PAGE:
Other questions to think about: Do the events being described in the story matter to the plot? If the scene were removed, would the reader still be able to understand the story? If the answer to that question is yes, then does the scene give the reader deeper understanding of one of the characters, enabling them to better sympathize with them, or better understand their motives for doing what they do? No? Then the scene likely isn’t necessary and the space would be much better used showing the reader something else.

As for the characters, I generally just found them uninteresting. Initially I thought Paul might be an interesting characters, a socially anxious introvert who we were viewing the world through his eyes, but he rapidly turned into a very self-aware/self-centered person that bordered on feeling like a bit of a creep, especially with the randomly interjected comments from him about the appearance and attractiveness of women around him, or the awkwardly described sex encounters. There was also the strange “perfection” of his abilities. Name something that a twenty-something year old man would want to do (be super athletic, attractive, have great sexual prowess, etc.) and Paul eventually ends up having them, which jars badly with his supposed lack of self-confidence as he seems to randomly vacillate between being an social awkward introvert and an overly confident jerk (best work I could think of for how he comes across).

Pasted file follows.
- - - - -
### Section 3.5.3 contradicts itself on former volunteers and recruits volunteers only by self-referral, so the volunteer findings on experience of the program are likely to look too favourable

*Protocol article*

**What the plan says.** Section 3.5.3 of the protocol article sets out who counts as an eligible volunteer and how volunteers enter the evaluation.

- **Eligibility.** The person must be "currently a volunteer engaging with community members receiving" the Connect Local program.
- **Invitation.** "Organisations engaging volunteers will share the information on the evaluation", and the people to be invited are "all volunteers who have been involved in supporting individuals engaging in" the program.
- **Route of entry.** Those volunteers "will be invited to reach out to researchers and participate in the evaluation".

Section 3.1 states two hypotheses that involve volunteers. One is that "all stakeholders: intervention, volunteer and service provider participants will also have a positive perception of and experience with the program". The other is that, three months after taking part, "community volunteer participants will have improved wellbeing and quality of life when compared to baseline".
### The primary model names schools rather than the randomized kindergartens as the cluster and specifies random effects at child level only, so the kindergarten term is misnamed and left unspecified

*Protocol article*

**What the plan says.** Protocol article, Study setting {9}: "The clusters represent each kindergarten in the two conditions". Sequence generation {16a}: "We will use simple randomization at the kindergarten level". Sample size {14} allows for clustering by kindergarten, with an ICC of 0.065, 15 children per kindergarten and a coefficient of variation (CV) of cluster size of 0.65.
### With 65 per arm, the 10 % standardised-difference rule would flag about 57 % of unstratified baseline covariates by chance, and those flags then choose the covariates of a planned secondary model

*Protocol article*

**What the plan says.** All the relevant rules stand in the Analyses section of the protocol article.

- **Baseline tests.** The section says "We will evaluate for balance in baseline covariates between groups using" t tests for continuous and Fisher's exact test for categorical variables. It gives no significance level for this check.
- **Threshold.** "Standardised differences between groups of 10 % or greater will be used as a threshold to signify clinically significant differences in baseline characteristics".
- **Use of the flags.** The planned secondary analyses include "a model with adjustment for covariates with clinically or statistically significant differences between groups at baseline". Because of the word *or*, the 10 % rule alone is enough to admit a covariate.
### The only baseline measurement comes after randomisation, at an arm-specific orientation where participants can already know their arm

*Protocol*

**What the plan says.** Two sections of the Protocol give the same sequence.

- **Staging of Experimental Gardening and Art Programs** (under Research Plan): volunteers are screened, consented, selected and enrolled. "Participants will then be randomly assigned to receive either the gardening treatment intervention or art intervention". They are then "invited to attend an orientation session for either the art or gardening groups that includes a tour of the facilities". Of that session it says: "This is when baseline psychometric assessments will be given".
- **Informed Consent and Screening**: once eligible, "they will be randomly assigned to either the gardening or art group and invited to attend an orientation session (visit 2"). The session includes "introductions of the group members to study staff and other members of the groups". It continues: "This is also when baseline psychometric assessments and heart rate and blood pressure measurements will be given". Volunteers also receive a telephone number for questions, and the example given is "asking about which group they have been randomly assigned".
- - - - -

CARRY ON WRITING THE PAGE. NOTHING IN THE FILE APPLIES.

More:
Likewise, I was uninterested in Paul’s girlfriend, Kate. Her presence in the story seemed to offer little other than being the force that coerced and almost forced Paul into helping with the investigation against his will by guilting him into it. She also seemed unsympathetic to any of Paul’s struggles, and the relationship between them developed rapidly, unrealistically so in my opinion, with little real trust connection being built up between them that I would expect for the type of sensitive and important situation going on in the story.